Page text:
21st Annual Caregiver Story Contest Runner-up – Joseph G.

04/22/24  2:58 PM PST
21st annual caregiver contest win $1000

Congratulations to Runner-up Joseph G. from Colorado.

When I was a young child, my mother made me promise to never put her in a nursing home. We were hearing horror stories of people being abused and neglected by staff while being at an assisted living facility all the time. It was the early 90’s, right after the 1987 Nursing Home Reform Act went into effect, and although the number of deficiencies started to decline afterwards, there were still horror stories being shared by people who had lived through it.

The promise my mother asked us to make has always stuck with me, even through my early adult years, when the relationship between my mother and I became strained. There was a transition period in my life where I noticed my mother outside of a mothering role and began to see her as the person she actually was. This caused conflict to the extent of several years passing by without us speaking to one another. That all changed the day I received a phone call from an ex stating my mother had suffered a stroke. Without hesitation, I went to go see her at our childhood home. She lived in the house where both my twin brother and I had grown up, and my brother was still occupying the house alongside her. One would think that she would be in good hands with one of her sons by her side, however, that was sadly not the case. My brother suffers from alcoholism and over the years it has turned him into a monster. Over the course of several years of not communicating, I was unaware of the fact that my brother had my mother living in a domestic violence situation, and she suffered the stroke partially due to the stress she had to endure. Since suffering the stroke, her health was steadily declining, from having end stage renal disease to congestive heart failure to type 2 diabetes. I knew something had to be done and I also knew that I would have to be the one who put his feelings aside if any attempt at a reconciliation was possible. So, I put on my big boy pants and offered to live at the house with them to assist with anything my mother might need while she deals with her health issues. This turned into the early stages of caregiving full-time for my mother. Over the last 2 1/2 years I have spent every day with her, in and out of hospitals, emergency room visits, countless surgeries and rehabilitation centers. A pivotal moment during my journey as a caregiver has arrived just recently, as my mother’s health continues to decline, and more complications arise. I have reached the phase where I need to decide whether I am fully capable of providing the care she needs on my own going forward. Contemplating what would be the best course of action, one that meets her needs and excludes my own, is a very daunting and difficult thing to do.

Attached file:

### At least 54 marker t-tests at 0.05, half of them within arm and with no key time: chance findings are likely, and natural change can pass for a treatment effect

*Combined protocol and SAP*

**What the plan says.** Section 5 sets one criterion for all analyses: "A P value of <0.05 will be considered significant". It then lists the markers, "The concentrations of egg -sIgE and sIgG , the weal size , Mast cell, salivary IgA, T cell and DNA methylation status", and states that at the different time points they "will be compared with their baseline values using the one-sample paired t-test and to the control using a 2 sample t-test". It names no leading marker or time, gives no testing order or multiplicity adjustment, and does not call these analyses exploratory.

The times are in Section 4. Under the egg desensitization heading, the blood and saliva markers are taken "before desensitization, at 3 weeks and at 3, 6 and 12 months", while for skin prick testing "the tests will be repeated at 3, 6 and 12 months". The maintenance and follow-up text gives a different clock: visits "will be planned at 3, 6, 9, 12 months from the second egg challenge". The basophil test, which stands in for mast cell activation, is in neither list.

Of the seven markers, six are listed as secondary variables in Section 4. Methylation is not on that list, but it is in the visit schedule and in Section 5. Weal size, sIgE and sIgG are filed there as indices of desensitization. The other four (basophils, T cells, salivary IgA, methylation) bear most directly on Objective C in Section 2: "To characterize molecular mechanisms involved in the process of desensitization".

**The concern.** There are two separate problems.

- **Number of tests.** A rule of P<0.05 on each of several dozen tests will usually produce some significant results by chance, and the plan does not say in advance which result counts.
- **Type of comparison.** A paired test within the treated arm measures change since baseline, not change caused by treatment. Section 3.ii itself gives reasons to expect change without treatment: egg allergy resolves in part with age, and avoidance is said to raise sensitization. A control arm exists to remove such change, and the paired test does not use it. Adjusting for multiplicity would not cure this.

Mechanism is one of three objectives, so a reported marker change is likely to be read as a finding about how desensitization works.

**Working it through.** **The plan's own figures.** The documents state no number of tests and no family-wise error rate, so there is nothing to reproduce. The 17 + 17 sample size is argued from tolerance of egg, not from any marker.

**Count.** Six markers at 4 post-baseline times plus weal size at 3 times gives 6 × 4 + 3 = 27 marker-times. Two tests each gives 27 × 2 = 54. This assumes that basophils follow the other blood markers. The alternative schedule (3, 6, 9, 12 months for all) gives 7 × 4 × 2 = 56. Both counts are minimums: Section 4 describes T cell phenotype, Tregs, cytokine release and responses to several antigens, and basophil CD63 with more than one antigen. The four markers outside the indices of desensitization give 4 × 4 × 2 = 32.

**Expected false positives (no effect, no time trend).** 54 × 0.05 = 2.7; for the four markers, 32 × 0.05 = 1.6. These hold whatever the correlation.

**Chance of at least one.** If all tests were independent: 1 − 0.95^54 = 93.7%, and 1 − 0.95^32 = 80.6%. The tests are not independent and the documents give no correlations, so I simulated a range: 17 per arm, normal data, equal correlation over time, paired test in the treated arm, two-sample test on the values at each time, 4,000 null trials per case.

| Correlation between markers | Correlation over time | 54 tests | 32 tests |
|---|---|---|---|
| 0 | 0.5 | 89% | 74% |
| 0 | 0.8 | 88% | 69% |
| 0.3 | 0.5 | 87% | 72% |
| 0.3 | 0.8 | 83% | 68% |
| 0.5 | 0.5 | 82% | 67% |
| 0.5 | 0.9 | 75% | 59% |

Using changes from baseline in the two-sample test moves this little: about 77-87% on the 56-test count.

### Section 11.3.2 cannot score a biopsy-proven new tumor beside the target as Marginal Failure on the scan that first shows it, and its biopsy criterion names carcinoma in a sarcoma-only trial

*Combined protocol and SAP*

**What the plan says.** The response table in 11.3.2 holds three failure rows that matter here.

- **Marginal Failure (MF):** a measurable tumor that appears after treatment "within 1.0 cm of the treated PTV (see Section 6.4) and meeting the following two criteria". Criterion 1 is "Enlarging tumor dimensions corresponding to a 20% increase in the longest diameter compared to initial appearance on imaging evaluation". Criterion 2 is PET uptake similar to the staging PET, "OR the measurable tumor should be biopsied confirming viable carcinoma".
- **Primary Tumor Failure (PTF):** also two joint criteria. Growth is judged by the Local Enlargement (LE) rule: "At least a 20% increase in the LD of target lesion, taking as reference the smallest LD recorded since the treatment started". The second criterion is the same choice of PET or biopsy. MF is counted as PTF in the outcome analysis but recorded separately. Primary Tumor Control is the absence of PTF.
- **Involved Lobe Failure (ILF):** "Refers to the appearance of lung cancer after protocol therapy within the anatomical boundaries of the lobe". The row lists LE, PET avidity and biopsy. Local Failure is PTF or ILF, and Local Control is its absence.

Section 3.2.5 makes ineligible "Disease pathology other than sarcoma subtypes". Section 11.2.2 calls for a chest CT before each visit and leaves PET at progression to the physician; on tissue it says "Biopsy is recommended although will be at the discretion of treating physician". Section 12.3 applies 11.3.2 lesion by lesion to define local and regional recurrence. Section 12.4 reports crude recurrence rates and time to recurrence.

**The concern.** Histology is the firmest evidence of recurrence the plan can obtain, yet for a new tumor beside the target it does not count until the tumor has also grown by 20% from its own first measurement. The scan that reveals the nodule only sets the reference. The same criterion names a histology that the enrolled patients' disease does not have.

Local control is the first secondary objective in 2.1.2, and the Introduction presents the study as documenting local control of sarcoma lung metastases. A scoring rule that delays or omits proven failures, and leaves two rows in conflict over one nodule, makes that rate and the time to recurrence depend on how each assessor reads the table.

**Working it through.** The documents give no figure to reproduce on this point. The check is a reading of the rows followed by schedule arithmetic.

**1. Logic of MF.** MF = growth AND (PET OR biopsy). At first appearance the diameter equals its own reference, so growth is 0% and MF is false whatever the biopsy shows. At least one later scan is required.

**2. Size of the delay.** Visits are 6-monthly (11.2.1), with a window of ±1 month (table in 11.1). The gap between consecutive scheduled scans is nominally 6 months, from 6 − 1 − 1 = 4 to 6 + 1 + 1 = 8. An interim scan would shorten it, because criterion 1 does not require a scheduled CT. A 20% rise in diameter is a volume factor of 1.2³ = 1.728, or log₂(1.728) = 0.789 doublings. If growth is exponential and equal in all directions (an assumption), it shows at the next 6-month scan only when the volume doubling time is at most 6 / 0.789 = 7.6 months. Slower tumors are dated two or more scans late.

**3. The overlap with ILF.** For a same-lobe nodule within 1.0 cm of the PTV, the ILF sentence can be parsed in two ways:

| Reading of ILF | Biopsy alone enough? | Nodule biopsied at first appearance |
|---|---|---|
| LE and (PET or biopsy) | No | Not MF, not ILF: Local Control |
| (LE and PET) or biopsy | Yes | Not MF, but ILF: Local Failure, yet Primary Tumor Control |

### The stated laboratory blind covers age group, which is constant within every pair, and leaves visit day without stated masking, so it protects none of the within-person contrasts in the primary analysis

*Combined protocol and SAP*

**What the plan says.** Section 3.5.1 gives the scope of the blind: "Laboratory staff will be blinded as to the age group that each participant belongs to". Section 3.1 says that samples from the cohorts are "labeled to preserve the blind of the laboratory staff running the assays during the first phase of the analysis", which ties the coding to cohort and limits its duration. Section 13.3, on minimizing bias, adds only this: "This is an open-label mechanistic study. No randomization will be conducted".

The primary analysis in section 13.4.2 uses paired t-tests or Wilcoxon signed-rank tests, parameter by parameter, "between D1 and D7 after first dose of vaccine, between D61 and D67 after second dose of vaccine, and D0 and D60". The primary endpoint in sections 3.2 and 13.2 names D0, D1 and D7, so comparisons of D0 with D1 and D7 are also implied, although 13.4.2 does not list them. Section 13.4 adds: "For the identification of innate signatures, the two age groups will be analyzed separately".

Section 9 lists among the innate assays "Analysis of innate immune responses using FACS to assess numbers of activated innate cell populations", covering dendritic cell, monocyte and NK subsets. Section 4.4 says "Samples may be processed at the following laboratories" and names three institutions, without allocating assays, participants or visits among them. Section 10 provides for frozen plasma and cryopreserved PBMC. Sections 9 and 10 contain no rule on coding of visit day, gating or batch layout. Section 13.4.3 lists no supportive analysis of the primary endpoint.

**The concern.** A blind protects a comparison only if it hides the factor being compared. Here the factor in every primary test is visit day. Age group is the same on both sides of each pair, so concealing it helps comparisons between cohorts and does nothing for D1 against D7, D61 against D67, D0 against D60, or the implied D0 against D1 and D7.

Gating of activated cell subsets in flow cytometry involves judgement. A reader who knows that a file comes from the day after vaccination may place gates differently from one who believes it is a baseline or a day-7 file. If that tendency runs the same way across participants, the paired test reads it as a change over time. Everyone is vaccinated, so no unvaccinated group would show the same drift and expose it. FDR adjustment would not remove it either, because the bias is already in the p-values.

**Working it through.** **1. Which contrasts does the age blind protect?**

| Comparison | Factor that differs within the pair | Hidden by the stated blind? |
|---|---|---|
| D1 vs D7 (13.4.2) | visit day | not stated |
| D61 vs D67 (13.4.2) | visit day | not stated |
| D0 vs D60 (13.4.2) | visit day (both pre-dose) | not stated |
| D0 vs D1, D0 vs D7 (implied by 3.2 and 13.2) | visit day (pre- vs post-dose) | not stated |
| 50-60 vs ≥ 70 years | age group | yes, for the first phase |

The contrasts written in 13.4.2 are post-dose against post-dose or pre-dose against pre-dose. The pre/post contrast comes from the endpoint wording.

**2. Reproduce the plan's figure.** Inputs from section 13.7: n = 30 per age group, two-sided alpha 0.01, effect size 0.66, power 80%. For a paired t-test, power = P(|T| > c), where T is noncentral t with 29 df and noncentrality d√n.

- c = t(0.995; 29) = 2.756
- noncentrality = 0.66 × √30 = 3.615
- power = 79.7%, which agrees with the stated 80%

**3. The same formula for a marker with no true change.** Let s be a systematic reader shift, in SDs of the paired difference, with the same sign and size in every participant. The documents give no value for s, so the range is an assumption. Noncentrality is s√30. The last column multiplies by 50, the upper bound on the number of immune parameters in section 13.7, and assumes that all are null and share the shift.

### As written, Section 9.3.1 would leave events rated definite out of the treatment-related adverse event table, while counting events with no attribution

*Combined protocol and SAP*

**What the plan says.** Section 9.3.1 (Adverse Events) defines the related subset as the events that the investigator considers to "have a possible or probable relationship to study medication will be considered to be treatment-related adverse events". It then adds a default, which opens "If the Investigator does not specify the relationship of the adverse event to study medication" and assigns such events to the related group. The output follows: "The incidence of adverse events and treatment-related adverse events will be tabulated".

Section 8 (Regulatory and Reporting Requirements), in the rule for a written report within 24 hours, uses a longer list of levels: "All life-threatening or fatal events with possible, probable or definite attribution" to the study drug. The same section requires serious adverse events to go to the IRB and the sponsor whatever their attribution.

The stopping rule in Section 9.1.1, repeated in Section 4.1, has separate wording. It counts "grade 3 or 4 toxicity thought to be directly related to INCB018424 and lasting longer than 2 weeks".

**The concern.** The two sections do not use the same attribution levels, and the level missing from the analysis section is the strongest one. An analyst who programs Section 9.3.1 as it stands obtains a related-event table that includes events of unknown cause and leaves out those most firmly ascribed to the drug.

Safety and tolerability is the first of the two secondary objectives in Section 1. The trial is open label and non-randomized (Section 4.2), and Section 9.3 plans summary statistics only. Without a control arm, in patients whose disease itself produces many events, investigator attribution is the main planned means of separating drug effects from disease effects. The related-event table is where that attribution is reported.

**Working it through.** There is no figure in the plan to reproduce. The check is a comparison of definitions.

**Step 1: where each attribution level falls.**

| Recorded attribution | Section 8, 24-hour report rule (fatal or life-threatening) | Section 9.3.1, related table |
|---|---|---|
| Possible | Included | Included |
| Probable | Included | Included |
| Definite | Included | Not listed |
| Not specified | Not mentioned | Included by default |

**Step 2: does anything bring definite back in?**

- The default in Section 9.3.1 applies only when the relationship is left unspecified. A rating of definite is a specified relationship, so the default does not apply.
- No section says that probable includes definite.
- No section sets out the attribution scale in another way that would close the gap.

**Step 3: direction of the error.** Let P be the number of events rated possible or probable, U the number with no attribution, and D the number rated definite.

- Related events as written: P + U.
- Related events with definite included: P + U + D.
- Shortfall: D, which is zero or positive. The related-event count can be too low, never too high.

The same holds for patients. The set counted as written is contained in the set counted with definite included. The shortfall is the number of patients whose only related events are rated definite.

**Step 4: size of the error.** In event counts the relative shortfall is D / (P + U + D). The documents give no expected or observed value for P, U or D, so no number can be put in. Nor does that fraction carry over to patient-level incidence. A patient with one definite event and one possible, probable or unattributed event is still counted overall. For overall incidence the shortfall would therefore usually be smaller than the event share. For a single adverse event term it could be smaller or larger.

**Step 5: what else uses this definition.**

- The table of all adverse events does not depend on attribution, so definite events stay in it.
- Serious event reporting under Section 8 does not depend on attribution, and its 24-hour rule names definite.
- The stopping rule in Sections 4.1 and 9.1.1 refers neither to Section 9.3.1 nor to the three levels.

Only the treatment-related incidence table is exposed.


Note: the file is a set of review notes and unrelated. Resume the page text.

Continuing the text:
When you ask how caregiving inspires me, I would start with what it has taught me about myself along the way. Caregiving forced me in the most unexpected way to look beyond myself and realize that love is unselfishly choosing for another’s highest good. Caregiving has opened my eyes when it comes to learning how to forgive people who have hurt you and learning the art of letting go. More importantly, caregiving has reaffirmed that nothing else in life really matters except the way you love and whether you gave enough of that love to the world around you. Having the opportunity to make a difference in someone else’s life is a reward in itself. In my case, I have had the honor of caring for a person who once cared for me when I was unable to care for myself. There is no better way to say thank you for the protection, the sense of security and the unconditional love than to reciprocate to the same person who gave it to you at a time when it is needed the most.

I will end with one of my favorite quotes about caregiving by Ram Dass…

‘In the end, we are all just walking each other home.’

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